The first step is recognizing technology’s place within your business operation. High-tech companies like Google, Facebook and Amazon create amazing employment experiences – both in terms of rewards and opportunities – for their tech-savvy talent, both inside and outside their technology groups, because technology and the creation and selling of technology products are both central to who they are and how they generate revenue. This contrasts with insurance companies which are enabled by technology in how they generate revenue through premiums and investment, plus maximize the value of their industry knowledge and brand.
While “we are a tech company” sounds good on paper and seems like the obvious solution, it can be counterproductive to your organization’s objectives, since they do not align with how tech companies operate or are structured. Instead, insurers should seek to understand how and why tech company programs are structured the way that they are. This insight can then be applied to the design of insurers’ own talent and rewards programs to ensure that they are aligned with the market for tech-savvy talent, but in a way that supports and drives their business objectives.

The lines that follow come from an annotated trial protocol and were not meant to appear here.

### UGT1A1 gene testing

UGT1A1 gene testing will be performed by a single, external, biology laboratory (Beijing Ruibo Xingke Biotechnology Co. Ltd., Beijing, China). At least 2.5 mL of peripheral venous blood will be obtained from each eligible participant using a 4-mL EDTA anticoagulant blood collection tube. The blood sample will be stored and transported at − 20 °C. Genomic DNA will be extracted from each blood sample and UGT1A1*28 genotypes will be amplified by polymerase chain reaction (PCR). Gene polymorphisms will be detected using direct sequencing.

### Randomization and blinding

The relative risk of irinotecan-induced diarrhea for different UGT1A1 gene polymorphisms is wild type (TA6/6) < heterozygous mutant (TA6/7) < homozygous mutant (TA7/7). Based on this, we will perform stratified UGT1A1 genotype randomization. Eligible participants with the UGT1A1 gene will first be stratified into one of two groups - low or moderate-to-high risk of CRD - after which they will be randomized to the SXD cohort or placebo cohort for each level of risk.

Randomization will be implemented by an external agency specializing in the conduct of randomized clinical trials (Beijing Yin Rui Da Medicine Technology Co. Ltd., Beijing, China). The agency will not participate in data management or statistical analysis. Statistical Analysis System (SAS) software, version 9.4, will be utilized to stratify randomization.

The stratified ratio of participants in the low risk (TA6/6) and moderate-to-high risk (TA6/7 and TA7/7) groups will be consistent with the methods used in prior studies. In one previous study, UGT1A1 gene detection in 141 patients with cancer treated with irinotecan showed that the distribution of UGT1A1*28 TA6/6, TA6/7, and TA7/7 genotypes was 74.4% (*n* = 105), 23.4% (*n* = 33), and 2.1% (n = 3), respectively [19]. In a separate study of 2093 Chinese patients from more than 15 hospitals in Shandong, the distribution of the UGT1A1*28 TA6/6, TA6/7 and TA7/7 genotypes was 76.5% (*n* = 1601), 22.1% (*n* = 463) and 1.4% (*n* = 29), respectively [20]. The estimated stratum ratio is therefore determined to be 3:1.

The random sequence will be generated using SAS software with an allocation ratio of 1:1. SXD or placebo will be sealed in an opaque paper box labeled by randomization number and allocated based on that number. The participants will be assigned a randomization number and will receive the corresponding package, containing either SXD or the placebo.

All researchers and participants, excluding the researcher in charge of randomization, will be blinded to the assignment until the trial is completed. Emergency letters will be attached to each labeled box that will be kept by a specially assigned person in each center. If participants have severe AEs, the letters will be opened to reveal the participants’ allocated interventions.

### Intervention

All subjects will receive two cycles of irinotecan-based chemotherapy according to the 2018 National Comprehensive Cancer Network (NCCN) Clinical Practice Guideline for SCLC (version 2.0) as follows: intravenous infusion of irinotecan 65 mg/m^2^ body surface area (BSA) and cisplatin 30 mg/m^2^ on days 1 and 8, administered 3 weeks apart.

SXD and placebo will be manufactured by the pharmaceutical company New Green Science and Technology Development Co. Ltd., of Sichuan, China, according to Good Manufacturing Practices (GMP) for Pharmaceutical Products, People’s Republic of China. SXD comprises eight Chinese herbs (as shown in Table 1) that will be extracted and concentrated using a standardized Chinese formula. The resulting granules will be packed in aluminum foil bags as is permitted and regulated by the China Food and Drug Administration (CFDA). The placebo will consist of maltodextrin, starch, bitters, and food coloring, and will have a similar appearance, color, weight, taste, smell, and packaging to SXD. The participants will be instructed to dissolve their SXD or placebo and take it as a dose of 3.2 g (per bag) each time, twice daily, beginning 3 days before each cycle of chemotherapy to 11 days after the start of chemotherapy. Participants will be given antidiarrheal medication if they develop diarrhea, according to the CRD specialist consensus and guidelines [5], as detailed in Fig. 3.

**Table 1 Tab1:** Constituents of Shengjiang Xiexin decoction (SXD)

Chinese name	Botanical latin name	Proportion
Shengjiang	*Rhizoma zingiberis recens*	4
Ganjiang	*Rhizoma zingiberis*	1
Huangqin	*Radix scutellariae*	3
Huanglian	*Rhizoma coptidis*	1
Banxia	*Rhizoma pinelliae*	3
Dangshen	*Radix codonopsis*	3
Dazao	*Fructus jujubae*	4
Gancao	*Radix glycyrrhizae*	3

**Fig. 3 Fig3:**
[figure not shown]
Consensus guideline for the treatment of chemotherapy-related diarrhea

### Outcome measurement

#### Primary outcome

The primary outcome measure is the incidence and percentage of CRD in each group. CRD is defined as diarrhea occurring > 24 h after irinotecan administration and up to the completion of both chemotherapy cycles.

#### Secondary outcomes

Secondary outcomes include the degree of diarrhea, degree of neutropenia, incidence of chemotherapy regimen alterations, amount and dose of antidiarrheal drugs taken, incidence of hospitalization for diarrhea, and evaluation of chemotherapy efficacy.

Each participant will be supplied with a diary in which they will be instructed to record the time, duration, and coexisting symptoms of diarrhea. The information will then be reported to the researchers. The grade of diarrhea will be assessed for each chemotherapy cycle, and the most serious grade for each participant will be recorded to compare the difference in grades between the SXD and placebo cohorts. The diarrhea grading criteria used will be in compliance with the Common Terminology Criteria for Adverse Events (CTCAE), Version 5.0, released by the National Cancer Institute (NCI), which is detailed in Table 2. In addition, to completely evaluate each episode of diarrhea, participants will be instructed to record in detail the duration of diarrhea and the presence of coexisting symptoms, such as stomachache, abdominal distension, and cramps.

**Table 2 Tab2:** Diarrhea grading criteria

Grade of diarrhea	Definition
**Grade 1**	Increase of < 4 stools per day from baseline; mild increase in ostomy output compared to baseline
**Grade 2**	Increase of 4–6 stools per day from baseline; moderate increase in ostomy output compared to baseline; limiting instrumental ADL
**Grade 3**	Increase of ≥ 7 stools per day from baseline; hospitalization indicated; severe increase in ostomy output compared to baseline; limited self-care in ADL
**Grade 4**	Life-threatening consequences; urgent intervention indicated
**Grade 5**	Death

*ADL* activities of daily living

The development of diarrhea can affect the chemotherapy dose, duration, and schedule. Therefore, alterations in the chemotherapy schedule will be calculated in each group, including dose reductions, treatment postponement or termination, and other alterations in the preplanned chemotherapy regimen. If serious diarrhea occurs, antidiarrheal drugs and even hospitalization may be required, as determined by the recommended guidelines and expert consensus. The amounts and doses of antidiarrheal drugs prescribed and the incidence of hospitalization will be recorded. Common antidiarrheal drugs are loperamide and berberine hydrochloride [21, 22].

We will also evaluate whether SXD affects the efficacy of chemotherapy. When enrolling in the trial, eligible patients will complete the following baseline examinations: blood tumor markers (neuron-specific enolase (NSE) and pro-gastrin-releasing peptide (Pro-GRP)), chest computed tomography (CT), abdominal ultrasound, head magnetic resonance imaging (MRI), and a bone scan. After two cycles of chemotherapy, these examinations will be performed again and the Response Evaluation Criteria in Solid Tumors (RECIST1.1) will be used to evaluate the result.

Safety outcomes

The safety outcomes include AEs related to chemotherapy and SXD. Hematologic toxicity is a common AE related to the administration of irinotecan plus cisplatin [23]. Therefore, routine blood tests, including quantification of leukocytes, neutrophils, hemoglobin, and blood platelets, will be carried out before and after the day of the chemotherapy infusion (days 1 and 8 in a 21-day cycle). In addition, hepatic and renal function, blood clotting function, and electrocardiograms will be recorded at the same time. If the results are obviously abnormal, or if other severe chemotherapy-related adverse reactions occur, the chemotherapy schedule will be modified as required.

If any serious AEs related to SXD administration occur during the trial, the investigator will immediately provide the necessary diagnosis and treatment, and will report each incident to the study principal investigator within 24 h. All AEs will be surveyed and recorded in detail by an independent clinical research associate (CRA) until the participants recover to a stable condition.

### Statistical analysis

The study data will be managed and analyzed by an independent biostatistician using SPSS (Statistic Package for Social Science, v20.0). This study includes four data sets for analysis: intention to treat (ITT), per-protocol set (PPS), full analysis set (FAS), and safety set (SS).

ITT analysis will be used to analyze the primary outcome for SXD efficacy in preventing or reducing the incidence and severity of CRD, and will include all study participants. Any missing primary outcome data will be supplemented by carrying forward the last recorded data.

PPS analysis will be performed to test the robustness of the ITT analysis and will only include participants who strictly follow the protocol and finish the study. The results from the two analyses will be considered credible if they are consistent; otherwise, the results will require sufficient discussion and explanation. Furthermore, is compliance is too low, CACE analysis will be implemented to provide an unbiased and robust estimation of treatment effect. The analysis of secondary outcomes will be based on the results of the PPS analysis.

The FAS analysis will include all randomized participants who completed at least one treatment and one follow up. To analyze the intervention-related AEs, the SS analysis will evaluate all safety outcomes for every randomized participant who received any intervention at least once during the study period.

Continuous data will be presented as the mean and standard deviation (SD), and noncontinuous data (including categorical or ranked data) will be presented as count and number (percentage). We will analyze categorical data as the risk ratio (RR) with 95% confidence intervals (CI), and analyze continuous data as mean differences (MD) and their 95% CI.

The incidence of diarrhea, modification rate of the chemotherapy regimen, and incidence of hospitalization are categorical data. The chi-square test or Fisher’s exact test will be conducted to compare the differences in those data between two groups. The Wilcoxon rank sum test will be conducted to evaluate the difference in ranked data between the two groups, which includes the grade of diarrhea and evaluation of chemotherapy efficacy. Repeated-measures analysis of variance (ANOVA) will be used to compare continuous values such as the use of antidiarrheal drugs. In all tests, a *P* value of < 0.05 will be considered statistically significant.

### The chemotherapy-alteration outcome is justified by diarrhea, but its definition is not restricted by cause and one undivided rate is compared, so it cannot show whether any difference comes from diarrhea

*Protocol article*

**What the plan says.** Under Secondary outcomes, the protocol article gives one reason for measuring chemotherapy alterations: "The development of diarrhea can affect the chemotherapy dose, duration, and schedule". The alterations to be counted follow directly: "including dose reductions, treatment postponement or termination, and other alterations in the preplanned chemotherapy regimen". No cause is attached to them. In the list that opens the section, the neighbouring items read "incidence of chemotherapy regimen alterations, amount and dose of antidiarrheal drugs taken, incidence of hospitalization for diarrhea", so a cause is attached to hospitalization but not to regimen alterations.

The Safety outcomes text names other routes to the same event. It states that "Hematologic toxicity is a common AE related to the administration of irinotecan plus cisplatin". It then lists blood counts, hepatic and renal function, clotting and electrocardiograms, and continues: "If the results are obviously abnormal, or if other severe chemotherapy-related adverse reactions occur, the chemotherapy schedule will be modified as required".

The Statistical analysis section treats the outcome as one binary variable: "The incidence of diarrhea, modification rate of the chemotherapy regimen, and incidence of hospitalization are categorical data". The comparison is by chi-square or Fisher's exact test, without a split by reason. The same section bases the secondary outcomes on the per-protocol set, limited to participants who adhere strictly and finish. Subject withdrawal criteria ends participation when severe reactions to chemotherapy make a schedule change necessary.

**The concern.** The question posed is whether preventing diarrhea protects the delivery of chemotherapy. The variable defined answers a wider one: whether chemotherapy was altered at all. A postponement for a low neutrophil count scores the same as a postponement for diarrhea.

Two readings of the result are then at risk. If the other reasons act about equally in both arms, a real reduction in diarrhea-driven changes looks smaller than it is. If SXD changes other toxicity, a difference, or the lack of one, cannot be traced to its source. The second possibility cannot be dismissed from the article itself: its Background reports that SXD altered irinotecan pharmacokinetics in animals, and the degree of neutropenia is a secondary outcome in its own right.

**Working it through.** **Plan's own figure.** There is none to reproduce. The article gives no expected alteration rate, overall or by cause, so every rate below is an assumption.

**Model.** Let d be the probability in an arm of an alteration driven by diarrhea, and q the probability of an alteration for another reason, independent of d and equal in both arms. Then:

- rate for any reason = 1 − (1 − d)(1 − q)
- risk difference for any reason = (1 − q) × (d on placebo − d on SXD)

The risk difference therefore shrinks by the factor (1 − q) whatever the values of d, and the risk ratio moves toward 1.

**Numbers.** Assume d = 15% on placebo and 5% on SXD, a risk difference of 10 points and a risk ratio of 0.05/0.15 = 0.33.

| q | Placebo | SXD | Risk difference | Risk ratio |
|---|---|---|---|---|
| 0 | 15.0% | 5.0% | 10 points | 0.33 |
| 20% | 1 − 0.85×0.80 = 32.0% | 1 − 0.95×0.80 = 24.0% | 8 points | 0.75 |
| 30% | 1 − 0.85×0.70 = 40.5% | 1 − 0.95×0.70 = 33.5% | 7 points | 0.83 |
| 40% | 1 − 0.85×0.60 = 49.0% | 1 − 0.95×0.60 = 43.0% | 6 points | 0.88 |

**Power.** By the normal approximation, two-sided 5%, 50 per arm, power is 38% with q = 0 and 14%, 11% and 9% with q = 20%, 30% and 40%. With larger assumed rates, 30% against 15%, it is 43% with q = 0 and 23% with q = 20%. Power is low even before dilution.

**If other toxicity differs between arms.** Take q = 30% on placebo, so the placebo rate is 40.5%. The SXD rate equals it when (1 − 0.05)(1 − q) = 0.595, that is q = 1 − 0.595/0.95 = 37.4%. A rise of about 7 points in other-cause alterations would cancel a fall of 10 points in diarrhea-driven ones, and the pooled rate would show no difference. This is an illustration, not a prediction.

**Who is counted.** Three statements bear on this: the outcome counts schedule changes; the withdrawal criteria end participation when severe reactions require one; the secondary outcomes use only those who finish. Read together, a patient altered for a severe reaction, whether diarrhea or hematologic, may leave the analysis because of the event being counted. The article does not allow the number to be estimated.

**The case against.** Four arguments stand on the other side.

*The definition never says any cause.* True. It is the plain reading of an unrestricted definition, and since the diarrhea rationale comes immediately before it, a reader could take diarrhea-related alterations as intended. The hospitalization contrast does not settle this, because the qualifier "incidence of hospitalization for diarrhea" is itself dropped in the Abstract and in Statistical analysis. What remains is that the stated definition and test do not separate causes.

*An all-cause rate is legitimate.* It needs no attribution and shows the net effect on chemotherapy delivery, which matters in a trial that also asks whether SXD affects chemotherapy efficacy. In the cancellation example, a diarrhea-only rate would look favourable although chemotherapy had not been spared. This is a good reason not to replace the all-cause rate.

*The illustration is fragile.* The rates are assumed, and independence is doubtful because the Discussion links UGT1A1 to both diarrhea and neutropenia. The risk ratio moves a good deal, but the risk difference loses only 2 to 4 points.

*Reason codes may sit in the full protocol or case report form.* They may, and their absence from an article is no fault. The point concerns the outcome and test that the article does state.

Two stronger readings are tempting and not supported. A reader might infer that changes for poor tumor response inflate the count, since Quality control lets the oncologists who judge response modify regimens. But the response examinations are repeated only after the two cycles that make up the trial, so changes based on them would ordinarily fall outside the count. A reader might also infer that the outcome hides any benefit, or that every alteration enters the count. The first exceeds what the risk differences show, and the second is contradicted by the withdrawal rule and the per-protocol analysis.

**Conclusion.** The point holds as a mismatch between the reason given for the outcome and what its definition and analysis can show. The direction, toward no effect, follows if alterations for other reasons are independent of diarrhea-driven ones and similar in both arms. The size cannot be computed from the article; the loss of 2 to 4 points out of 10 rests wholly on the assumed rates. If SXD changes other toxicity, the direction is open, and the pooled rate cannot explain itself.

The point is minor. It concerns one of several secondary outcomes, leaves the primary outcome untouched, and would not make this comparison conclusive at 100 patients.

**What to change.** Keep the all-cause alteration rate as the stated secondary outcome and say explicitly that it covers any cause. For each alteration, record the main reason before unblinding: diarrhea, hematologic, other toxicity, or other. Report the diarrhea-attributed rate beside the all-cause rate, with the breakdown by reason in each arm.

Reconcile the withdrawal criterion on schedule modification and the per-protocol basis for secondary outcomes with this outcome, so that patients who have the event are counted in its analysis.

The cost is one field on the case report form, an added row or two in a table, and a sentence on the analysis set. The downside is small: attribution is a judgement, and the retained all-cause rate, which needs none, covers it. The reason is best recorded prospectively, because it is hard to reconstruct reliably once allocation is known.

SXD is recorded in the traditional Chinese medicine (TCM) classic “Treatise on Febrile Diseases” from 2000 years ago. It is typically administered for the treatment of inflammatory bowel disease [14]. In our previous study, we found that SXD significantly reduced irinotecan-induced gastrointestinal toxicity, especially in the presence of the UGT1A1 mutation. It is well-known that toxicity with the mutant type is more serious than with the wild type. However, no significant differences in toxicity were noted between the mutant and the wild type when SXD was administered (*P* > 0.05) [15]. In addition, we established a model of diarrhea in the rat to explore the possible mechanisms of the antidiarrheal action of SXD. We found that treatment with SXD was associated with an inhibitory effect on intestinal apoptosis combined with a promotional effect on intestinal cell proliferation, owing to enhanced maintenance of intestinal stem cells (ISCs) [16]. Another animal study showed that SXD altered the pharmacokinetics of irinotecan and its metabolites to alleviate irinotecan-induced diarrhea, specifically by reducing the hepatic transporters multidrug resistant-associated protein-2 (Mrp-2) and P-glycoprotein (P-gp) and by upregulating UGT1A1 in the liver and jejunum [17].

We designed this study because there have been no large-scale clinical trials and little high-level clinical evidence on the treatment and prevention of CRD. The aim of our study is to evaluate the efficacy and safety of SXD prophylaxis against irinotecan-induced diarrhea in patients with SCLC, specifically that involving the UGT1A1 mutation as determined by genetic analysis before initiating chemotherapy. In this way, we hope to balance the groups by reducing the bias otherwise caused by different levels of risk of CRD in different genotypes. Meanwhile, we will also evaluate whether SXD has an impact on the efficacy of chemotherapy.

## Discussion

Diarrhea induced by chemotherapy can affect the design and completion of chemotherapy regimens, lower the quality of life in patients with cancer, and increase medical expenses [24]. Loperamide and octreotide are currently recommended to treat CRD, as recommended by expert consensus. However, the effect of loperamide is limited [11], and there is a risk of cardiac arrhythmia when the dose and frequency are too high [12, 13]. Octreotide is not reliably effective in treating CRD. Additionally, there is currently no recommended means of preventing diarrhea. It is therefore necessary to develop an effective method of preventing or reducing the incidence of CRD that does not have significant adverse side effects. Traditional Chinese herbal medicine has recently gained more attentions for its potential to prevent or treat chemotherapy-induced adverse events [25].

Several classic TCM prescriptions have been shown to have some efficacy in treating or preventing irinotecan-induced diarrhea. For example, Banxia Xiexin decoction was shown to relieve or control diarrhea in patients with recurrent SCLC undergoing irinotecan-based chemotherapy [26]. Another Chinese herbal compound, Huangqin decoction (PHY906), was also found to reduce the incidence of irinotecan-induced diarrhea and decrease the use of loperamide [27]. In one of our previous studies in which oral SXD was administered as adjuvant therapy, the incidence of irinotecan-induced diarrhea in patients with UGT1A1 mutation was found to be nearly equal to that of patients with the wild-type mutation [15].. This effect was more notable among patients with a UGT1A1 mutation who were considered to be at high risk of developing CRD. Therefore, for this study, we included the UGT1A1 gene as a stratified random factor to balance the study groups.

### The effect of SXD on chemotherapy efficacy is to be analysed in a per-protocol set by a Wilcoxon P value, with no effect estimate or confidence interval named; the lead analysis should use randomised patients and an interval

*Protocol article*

2. Upskilling versus attracting new talent
The second is knowing what technology positions and skills are truly critical to your business. The 2019 Ward Digital & Innovation Survey found that the insurance industry’s greatest talent need is in technology and is most likely to see an increase in numbers over the next 12 months – followed by analytics and claims – across all sizes of company.
The rapid change in technology and business means that what is deemed necessary today can quickly become obsolete tomorrow – and that the need to “keep the lights on” must be balanced with the need to identify and adopt critical technology and process changes to drive the organization forward. For example, a claims professional’s role may become more efficient through artificial intelligence and automation so this presents an opportunity to retrain or upskill a colleague to handle more complex, time-consuming cases.
On the other hand, to build a business model of the future, insurers must consider how to attract tech-savvy talent through assessing competitive rates of pay both within and outside their sectors – and reconsidering their value proposition as an employer. This means changing the mindset of technology being a back office role to one that is driving the relevance of the entire firm and engaging with customers to deliver an enhanced product or service.